Athletically and academically gifted 14-year-old MHS freshman excels and polo and soccer fields
By Barbara Burke
Special to The Malibu Times
From the time his dad tenderly put him on a horse when he was only 6 months old, Malibu’s Wyatt Goldberg, 14, has loved the gorgeous animals — and he loves to play polo as well.
“We named him Wyatt Lightning Goldberg,” his father Brian Goldberg said, noting that he had no idea how prescient and apt the appellation would become.
“My wife, Ingrid, Wyatt’s mom, gave me polo lessons as a birthday gift and Wyatt and I took lessons, and he’s just soared from then,” Brian said.
Wyatt remembers starting to play polo when he was just a wee wane.
“I attended camps and took lessons at Rancho Sea Air with Gina McCloskey, starting when I was 4 years old — I learned a lot there.” He said.
McCloskey, Brian Goldberg notes, grew up in Malibu herself and once trained Ronald Reagan.
Throughout his years attending Malibu public schools — Wyatt went to Webster Elementary and Malibu Middle School — he continued to learn and prosper in the polo world. He’s developed into one of those young athletes who is confident, but cool; talented, yet humble, according to all who coach him.
“Wyatt is a fantastic horseman and he’s one of those kids who is a dream to coach because he listens so well and implements what he’s learning methodically,” said Ardeshir Radepour, former USC polo coach, who has coached Wyatt in interscholastic polo competitions beginning when he was only 9 years old. “The kid is sweet, well-mannered, courteous, and there’s no phoniness with Wyatt. He’s absolutely one of the most beautiful human beings I’ve ever had the pleasure to coach and be friends with.”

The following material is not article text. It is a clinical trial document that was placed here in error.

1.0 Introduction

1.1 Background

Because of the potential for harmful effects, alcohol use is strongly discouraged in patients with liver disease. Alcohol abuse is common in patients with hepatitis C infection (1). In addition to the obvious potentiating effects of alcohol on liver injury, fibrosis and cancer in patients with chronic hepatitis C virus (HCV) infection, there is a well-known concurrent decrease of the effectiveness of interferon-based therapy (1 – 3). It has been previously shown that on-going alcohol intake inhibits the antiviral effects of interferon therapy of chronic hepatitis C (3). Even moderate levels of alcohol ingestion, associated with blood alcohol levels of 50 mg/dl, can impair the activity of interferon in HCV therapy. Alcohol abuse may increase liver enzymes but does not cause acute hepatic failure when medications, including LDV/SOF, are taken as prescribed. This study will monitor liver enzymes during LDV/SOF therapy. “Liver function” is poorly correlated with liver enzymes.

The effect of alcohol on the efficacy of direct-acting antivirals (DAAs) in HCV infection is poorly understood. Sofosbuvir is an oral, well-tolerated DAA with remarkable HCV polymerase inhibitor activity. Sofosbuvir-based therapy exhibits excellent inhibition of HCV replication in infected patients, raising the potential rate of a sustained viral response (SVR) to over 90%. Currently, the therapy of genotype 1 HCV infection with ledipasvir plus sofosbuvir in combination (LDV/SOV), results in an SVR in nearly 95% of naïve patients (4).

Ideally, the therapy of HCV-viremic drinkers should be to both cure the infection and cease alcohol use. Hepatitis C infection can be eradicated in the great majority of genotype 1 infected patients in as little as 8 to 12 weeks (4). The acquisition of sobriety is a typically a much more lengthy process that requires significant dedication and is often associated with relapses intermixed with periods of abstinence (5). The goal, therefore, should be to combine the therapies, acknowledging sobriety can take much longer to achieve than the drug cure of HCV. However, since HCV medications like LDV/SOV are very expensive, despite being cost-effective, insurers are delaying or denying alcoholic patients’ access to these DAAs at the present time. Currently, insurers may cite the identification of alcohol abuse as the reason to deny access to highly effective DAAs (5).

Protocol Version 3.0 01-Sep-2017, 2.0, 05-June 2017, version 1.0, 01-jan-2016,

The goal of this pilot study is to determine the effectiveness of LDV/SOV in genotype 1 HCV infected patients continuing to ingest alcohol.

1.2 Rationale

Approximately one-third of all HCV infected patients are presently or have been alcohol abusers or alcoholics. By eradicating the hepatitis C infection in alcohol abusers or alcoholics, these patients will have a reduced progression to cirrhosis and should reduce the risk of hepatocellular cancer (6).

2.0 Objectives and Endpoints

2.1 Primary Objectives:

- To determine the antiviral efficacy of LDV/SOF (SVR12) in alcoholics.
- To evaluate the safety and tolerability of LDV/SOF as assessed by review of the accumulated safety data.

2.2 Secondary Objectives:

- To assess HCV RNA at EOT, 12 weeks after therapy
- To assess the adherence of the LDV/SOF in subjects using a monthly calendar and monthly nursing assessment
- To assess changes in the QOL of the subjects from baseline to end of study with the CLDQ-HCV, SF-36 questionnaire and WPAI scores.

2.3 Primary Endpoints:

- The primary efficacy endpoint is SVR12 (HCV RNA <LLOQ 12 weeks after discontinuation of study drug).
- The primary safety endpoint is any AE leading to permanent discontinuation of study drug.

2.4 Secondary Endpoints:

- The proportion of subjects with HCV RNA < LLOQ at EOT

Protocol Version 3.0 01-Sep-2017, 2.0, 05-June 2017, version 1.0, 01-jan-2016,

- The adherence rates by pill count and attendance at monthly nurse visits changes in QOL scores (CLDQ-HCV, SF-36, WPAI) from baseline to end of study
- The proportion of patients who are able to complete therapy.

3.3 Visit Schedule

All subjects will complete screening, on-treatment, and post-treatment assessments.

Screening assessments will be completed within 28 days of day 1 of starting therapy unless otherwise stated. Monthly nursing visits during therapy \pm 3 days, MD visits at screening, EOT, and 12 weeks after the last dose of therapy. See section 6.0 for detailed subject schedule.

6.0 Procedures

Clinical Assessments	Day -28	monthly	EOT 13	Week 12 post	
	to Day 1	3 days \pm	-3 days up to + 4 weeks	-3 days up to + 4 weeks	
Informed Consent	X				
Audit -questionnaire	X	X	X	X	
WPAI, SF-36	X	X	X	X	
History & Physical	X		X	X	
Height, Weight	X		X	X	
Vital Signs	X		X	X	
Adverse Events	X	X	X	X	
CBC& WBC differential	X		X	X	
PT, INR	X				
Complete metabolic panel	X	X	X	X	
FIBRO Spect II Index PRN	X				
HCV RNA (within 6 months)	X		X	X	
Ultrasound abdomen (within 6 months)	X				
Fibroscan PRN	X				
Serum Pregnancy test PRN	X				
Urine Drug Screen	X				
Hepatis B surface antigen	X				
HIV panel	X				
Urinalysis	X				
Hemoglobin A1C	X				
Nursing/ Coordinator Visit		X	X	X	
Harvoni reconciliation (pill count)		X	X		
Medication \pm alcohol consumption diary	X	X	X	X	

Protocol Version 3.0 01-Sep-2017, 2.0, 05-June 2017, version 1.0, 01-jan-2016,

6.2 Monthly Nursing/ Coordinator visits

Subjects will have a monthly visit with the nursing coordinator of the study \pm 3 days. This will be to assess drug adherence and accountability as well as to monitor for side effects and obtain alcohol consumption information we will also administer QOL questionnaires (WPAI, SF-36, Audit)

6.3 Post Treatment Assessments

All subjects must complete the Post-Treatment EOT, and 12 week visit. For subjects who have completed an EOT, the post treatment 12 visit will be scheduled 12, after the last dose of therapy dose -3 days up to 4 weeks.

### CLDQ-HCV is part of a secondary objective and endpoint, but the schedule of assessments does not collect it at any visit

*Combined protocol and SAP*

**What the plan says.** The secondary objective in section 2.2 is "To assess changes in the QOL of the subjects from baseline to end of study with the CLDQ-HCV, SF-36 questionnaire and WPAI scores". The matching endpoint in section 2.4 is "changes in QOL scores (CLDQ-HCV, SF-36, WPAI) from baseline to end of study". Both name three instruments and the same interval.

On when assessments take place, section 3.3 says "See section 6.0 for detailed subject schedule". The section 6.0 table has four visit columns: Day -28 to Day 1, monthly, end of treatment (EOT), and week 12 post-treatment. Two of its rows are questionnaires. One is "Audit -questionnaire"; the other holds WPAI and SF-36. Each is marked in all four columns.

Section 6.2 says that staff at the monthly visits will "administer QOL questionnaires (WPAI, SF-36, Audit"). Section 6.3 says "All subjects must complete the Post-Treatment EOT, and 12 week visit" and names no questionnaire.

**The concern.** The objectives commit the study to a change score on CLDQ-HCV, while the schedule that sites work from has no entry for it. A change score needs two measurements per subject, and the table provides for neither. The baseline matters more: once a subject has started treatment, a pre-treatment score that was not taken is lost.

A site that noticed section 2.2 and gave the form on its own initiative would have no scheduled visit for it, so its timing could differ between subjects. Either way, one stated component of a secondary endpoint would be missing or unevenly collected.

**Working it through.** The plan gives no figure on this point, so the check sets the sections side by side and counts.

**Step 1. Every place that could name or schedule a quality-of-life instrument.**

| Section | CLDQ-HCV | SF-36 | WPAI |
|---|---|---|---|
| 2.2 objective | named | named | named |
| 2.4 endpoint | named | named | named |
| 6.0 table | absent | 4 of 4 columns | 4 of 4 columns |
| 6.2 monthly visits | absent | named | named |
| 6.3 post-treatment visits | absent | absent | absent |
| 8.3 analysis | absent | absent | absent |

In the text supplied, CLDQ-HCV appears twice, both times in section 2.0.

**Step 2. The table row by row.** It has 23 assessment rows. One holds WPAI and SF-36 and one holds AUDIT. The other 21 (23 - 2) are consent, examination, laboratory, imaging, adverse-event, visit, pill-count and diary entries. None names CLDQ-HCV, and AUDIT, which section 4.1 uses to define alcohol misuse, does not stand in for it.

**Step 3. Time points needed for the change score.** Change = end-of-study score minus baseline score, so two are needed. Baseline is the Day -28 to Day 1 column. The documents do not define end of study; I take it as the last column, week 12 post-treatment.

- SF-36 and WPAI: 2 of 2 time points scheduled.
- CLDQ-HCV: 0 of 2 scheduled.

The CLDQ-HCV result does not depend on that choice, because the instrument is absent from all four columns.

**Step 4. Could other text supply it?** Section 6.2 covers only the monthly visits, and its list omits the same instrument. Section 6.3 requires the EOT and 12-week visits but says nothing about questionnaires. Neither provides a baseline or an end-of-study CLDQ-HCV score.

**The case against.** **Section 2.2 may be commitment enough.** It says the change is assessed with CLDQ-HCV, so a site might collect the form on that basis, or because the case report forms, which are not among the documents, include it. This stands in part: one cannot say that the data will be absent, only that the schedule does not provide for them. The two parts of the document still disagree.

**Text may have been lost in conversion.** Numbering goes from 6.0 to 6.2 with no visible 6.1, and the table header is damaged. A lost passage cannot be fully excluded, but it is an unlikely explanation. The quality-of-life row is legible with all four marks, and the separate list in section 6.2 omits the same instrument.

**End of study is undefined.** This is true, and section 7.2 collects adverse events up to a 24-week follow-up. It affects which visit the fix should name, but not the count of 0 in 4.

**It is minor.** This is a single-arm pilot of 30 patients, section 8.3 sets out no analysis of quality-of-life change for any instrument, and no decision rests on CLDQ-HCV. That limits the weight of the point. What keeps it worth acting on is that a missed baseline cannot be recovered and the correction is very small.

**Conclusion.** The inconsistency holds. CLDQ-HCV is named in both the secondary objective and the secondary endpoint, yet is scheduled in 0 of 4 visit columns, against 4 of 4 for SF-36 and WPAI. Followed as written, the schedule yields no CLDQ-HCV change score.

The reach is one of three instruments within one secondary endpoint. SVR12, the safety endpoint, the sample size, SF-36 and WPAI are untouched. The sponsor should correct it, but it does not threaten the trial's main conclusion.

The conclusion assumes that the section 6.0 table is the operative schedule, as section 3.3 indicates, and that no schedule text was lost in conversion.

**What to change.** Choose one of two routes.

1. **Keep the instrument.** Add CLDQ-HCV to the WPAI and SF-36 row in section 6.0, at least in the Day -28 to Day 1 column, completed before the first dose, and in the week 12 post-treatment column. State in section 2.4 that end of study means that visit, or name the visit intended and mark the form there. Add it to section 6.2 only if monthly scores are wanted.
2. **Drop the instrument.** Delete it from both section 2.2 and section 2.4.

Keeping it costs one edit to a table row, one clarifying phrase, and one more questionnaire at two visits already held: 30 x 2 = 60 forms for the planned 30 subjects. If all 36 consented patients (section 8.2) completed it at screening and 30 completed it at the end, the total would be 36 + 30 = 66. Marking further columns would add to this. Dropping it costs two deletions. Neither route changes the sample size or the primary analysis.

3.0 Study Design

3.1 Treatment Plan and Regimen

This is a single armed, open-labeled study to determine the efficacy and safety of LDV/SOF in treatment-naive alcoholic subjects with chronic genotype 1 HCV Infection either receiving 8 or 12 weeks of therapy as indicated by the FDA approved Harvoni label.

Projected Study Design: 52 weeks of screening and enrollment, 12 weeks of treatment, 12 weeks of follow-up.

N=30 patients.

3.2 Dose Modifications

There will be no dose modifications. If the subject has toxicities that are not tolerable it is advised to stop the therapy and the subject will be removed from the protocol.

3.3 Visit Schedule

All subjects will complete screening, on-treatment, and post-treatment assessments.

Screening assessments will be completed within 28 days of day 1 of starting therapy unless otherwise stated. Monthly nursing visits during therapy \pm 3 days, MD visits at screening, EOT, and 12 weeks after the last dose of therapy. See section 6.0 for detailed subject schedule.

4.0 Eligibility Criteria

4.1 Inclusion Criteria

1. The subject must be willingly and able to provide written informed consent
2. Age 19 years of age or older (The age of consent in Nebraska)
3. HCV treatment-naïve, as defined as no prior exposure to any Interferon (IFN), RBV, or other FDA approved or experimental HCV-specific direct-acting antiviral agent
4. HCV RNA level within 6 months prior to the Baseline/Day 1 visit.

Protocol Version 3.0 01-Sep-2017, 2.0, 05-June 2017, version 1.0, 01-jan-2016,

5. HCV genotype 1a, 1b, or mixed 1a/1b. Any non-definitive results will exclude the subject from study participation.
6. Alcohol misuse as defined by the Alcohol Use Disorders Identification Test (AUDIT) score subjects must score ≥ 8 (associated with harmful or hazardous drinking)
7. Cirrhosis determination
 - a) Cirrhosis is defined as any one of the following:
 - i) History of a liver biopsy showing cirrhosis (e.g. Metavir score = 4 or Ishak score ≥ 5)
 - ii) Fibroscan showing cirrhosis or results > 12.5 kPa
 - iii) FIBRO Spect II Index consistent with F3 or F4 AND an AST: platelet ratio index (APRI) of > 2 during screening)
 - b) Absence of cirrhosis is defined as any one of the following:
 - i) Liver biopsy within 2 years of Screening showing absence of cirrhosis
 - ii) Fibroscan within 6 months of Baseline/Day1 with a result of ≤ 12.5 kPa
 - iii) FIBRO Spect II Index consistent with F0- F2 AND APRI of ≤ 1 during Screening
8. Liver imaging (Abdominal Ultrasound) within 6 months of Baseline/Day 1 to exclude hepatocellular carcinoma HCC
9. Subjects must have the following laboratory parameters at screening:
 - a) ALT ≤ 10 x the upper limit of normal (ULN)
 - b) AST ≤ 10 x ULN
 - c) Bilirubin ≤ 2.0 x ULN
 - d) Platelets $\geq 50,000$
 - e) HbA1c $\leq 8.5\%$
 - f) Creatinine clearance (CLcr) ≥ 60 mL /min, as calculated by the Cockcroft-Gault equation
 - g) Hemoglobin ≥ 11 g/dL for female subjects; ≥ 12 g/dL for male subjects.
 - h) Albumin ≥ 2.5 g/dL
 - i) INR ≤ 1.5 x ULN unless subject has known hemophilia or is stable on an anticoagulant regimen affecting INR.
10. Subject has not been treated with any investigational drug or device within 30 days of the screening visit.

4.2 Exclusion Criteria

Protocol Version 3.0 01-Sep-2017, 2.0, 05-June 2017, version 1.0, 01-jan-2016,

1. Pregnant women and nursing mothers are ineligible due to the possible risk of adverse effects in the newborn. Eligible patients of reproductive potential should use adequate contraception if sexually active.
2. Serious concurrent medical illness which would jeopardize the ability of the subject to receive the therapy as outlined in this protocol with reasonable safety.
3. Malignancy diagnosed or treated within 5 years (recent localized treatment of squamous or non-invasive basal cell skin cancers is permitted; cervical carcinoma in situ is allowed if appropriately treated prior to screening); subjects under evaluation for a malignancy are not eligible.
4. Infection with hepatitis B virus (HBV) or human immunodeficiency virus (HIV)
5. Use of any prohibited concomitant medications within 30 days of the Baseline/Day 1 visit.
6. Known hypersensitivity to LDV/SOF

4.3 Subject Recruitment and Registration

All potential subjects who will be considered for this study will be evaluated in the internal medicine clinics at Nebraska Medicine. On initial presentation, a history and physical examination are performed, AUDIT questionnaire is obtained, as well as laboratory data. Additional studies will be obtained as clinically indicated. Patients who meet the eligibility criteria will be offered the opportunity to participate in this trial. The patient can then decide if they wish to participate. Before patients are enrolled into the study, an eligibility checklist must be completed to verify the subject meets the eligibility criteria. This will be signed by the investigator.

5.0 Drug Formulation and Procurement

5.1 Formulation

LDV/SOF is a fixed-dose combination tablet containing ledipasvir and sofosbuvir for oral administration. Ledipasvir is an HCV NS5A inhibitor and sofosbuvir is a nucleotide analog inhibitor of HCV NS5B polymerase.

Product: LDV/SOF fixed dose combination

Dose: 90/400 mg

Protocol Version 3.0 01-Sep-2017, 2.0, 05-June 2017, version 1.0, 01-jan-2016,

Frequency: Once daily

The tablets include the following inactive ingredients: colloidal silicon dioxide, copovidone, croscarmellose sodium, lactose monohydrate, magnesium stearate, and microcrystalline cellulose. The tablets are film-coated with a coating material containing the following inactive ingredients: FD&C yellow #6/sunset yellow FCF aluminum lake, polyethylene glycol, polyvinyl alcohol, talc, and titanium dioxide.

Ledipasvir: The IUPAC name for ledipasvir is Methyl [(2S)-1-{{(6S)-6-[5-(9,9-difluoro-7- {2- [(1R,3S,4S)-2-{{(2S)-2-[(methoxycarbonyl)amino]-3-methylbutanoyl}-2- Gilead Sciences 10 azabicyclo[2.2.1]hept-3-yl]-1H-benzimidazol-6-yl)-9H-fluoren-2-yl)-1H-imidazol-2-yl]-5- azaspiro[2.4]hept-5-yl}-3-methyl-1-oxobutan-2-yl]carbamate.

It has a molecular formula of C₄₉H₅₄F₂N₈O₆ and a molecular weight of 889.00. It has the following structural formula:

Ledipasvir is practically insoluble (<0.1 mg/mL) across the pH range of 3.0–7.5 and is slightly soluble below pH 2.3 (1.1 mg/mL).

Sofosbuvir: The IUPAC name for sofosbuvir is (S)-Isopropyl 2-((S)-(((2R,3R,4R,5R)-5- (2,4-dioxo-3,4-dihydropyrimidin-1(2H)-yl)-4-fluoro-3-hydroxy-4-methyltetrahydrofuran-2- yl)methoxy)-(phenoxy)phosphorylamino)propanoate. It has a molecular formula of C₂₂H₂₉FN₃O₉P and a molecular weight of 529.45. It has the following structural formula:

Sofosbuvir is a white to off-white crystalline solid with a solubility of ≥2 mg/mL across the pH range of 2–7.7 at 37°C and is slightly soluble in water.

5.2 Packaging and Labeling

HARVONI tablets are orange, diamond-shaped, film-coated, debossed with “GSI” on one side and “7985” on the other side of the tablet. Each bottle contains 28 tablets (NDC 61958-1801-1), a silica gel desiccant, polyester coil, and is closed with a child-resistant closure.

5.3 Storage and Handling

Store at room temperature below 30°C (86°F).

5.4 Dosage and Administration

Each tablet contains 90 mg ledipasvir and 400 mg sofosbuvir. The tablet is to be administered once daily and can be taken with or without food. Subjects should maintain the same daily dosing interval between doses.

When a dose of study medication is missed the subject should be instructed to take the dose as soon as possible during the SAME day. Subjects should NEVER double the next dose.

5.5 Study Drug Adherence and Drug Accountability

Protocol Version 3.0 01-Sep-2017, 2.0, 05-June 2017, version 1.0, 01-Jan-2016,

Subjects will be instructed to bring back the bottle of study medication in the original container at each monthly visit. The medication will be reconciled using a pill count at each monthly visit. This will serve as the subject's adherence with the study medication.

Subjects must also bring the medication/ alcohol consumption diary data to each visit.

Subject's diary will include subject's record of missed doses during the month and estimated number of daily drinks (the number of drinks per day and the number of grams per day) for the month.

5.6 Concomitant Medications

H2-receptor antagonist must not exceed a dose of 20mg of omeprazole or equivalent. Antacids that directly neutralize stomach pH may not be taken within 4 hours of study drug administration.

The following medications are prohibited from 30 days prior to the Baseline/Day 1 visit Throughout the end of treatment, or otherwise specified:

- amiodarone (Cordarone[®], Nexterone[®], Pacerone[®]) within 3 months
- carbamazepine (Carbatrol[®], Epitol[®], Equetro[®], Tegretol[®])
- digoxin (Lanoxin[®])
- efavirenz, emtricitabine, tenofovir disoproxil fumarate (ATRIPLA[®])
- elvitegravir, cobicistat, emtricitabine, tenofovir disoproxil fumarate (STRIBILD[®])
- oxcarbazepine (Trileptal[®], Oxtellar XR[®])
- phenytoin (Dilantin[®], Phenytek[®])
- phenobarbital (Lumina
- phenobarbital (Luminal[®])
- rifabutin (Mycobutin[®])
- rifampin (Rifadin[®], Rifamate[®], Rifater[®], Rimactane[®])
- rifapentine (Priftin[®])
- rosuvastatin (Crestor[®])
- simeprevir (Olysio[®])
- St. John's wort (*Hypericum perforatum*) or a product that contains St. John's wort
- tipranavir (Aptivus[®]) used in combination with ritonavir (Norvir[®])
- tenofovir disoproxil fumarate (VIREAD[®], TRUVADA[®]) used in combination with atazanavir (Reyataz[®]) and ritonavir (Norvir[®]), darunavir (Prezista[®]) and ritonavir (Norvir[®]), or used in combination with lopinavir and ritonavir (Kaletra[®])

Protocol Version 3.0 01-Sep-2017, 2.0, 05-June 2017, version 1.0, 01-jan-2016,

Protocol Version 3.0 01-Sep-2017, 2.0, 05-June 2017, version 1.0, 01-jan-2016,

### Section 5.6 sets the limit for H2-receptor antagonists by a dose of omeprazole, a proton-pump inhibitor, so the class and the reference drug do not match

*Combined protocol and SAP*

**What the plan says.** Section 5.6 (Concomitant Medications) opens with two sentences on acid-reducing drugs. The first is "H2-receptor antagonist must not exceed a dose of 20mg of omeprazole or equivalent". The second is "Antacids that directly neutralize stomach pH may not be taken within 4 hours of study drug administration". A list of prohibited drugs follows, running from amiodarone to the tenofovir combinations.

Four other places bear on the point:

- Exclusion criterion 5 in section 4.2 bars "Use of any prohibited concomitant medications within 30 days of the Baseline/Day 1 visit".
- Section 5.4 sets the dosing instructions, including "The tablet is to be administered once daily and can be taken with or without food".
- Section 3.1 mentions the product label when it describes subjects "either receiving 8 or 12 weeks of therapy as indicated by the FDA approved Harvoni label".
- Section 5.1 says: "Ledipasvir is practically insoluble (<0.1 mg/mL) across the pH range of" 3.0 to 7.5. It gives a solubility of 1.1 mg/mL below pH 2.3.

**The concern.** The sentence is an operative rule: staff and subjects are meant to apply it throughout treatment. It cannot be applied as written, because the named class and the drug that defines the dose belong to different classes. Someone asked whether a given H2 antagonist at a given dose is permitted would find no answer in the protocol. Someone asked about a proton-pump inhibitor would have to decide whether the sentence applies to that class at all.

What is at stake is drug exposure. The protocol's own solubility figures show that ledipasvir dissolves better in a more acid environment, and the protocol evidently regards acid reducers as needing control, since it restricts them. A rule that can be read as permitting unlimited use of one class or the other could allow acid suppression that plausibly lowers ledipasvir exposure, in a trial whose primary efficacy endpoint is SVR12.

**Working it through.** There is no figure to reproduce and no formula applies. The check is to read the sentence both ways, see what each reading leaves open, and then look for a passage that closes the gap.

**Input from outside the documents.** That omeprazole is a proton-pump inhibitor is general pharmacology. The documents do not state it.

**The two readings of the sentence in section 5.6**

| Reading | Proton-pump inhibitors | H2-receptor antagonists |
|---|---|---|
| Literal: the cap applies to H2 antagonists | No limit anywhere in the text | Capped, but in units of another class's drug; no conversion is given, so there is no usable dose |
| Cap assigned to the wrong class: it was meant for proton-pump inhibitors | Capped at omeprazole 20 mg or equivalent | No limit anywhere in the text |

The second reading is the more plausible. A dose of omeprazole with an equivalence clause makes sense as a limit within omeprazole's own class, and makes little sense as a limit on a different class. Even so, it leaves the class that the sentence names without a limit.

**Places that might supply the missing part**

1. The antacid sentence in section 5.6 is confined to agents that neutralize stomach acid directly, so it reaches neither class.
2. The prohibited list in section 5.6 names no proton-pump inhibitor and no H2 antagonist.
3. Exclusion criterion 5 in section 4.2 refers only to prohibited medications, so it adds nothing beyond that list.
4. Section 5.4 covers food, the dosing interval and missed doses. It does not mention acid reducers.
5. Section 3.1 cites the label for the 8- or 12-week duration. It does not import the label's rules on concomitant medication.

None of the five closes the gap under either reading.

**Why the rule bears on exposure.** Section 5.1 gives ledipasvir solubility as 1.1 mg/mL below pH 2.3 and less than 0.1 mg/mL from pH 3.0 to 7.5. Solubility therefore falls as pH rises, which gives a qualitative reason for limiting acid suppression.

Other coaches throughout Wyatt’s polo career wholeheartedly agree.
“Wyatt is a great kid! He is a very good polo player and he has an uncanny ability to ride any horse calmly — when we play polo, for two of the chukkers you play you’re on horses you’ve never played before and Wyatt can pretty much get on any horse and accomplish a lot in the game, which is hard to do.” Claudia Uretz, coach of the Santa Barbara Polo Club Interscholastic team, said. “He also has a wonderful ability to stay calm — he’s a quiet person and can also keep a horse calm, which is important. I really enjoy coaching Wyatt as he listens and applies whatever he’s told.”
Although polo defines Wyatt’s field of dreams, the MHS soccer field is another place where he demonstrates both athletic and intellectual prowess.
“I’ve had the pleasure of coaching Wyatt for three years,” MHS boys soccer coach Liam Anderson said. “His raw athleticism, coachability, and impressive dedication to practice and personal development set him apart. Wyatt’s leadership qualities shine as the captain of our JV boys soccer team.”
“Wyatt leads by example, fostering a competitive environment that motivates his teammates to excel,” Anderson continued. “In his first year, Wyatt contributed to an undefeated season in the AYSO Extra program, followed by two successful seasons in the AYSO United Club program. His commitment and achievements make him a standout player.”
With regard to Wyatt’s academic abilities, Brian proudly notes that Wyatt has been a straight-A student since he was young.
“Math is cool and I like art as well,” Wyatt said. “I’m in all the honors classes that I can take and I enjoy honors biology.”
During the time he spends away from athletics and academics, Wyatt thoroughly enjoys fishing. He and his family belong to the boat club and fish around Anacapa and Santa Cruz islands. His greatest catch? Perhaps the yellowfin tuna he caught in Cabo.
“That’s because we made super good poke!” Wyatt said.
Wyatt’s blessed future, both with regard to academics and polo — and hopefully even fishing — can be summed up in one phrase defining his potential, stated by Jeff Scheraga, director of the Santa Barbara Polo Academy: “The sky’s the limit.”